Representatives of Mexico’s indigenous people have issued a new declaration and announced upcoming mobilizations to further their cause.
Unveiled on August 9, the UN-celebrated International Day of the World’s Indigenous People, the declaration followed a week-long meeting between the Zapatista National Liberation Army (EZLN) and National Indigenous Congress (CNI) in the southern Mexican border state of Chiapas.
Detailing 29 points, the Declaration of the Plundering of Our Peoples blasted the Pena Nieto Administration, big corporations and capitalism in general for threatening the culture and survival of indigenous peoples.
Couched in historical terms that reference the sacrifices made by indigenous people and small farmers for a Mexico that was denied to them, the statement was read by Venustiano Vazquez Navarette, indigenous resident of Tepotzlan, Morelos, in the Zapatista base community of La Realidad.
It read in part: “Capitalism has grown from plunder and exploitation since the beginning. Invasion and plunder are the words that best describe what is called the conquest of America, plunder and robbery of our lands, our territories, our knowledge, our culture. Plunder accompanied by war, massacres, jail, death and more death…”
The declaration accuses “neoliberal capitalists” together with the U.S.-advised Mexican government of opting for military and paramilitary methods in stripping indigenous Mexicans of their patrimony.
“We say to the powerful, to the companies and to the bad governments, headed by the criminal chief of the paramilitaries, (President) Enrique Pena Nieto, that we do not surrender, we do not sell out and we do not give up,” the statement vows.
More than 1,600 people attended the gathering in the Zapatista base community of La Realidad, including 1,300 Mayan Zapatista supporters from Chiapas. Coming from all corners of the nation, the CNI delegates represented more than two dozen indigenous groups, among them the Raramuri, Huichol, Purepecha, Mixteco, and Tzotzil Maya.
In a competing event of sorts President Enrique Pena Nieto, who was on his way back to Mexico from a trip to Colombia, participated in an August 8 ceremony commemorating the International Day of the World’s Indigenous People in the Mayan town of San Juan Chamula, Chiapas,
“My government is an ally of the indigenous peoples, and respects its traditions,” Pena Nieto insisted. In his remarks, Pena Nieto, who was attired in traditional Chamulan dress for the occasion, insisted that his administration’s education, telecommunications, tax and energy reforms would benefit indigenous Mexico.
As an example of favorable policies, the Mexican president cited an agreement between the official National Commission for the Development of Indigenous Peoples (CDI) and the Federal Electricity Commission to bring power to 150 communities. Attended by representatives of the nation’s 68 indigenous groups, the San Juan Chamula event featured a speech by Chiapas Governor Manuel Velasco who recognized the historical importance of indigenous movements including the 1994 Zapatista uprising that shook Mexico.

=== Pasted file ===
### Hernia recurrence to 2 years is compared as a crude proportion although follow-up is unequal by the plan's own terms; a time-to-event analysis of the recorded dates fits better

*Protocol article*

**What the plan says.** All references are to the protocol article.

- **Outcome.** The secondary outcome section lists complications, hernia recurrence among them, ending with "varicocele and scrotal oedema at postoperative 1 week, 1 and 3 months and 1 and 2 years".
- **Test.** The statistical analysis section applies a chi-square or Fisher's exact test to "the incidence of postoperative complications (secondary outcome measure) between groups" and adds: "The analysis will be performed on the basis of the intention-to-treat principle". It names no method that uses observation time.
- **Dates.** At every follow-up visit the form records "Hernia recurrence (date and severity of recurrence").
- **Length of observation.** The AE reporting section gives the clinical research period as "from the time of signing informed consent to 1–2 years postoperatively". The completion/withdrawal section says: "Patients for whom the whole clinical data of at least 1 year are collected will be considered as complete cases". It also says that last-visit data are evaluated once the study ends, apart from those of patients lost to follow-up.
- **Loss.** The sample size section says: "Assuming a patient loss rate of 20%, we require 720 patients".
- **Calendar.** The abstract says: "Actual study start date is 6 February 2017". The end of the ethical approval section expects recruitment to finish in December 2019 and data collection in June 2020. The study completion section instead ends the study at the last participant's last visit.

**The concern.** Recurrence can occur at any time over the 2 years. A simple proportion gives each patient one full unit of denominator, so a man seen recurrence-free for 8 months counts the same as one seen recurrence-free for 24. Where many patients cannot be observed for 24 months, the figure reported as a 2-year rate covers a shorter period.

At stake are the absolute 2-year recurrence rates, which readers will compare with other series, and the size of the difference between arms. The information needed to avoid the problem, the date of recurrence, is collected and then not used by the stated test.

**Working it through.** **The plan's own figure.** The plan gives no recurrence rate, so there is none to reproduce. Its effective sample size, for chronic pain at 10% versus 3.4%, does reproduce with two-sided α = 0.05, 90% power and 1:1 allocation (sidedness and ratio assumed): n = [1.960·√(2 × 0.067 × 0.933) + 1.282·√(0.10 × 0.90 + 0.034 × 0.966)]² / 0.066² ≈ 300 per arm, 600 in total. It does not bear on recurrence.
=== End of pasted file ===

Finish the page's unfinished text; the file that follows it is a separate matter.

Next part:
“Today the indigenous peoples are ready to accompany the transformation,” Velasco said.
According to the 2010 Census, Mexico’s 15 million indigenous residents make up 14 percent of the total population. An estimated 76.8 percent of indigenous Mexicans live in poverty, while many suffer disproportionate rates of illiteracy and insufficient access to health care. The National Human Rights Commission recently calculated that legal due process was absent in 80 percent of the cases of 8,334 indigenous prisoners the federal agency studied.
Federico Navarette Linares, history professor at the National Autonomous University of Mexico, said the socio-economic conditions of indigenous Mexico deprive the nation’s original peoples their identity and historical integrity.
“This is a paternalistic, racist and discriminatory vision that has no place in modern society,” Navarette said.
The August 2014 La Realidad meeting came at critical historical junctures for the EZLN, CNI and indigenous Mexico as a whole.
Symbolizing the passing of the torch, EZLN Subcomandante Marcos, whose iconic style and literary voice came to personify the Zapatistas in the world limelight, was “retired” and “reborn” earlier this year as Subcomandante Galeano, a personage who was created in honor of a recently murdered teacher and Zapatista leader. With Marcos now history, the EZLN’s public relations desk has been mainly handled by Subcomandante Moises.